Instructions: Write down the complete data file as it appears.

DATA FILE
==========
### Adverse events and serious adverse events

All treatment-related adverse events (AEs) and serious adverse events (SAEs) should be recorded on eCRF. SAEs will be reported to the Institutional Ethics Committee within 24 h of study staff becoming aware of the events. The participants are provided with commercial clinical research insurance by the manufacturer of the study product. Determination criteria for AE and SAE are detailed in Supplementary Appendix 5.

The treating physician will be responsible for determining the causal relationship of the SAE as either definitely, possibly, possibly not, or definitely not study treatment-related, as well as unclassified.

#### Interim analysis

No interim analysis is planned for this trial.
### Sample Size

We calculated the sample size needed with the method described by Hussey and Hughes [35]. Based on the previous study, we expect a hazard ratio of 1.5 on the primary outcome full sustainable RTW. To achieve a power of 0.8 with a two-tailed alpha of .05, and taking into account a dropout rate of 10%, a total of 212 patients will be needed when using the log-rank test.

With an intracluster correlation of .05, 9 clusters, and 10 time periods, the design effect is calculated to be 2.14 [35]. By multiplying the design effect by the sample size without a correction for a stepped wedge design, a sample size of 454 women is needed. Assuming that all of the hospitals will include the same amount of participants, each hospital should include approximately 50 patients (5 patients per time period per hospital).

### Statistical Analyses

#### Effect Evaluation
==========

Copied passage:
### Adverse events and serious adverse events

All treatment-related adverse events (AEs) and serious adverse events (SAEs) should be recorded on eCRF. SAEs will be reported to the Institutional Ethics Committee within 24 h of study staff becoming aware of the events. The participants are provided with commercial clinical research insurance by the manufacturer of the study product. Determination criteria for AE and SAE are detailed in Supplementary Appendix 5.

The treating physician will be responsible for determining the causal relationship of the SAE as either definitely, possibly, possibly not, or definitely not study treatment-related, as well as unclassified.

#### Interim analysis

No interim analysis is planned for this trial.
### Sample Size

We calculated the sample size needed with the method described by Hussey and Hughes [35]. Based on the previous study, we expect a hazard ratio of 1.5 on the primary outcome full sustainable RTW. To achieve a power of 0.8 with a two-tailed alpha of .05, and taking into account a dropout rate of 10%, a total of 212 patients will be needed when using the log-rank test.

With an intracluster correlation of .05, 9 clusters, and 10 time periods, the design effect is calculated to be 2.14 [35]. By multiplying the design effect by the sample size without a correction for a stepped wedge design, a sample size of 454 women is needed. Assuming that all of the hospitals will include the same amount of participants, each hospital should include approximately 50 patients (5 patients per time period per hospital).

### Statistical Analyses

#### Effect Evaluation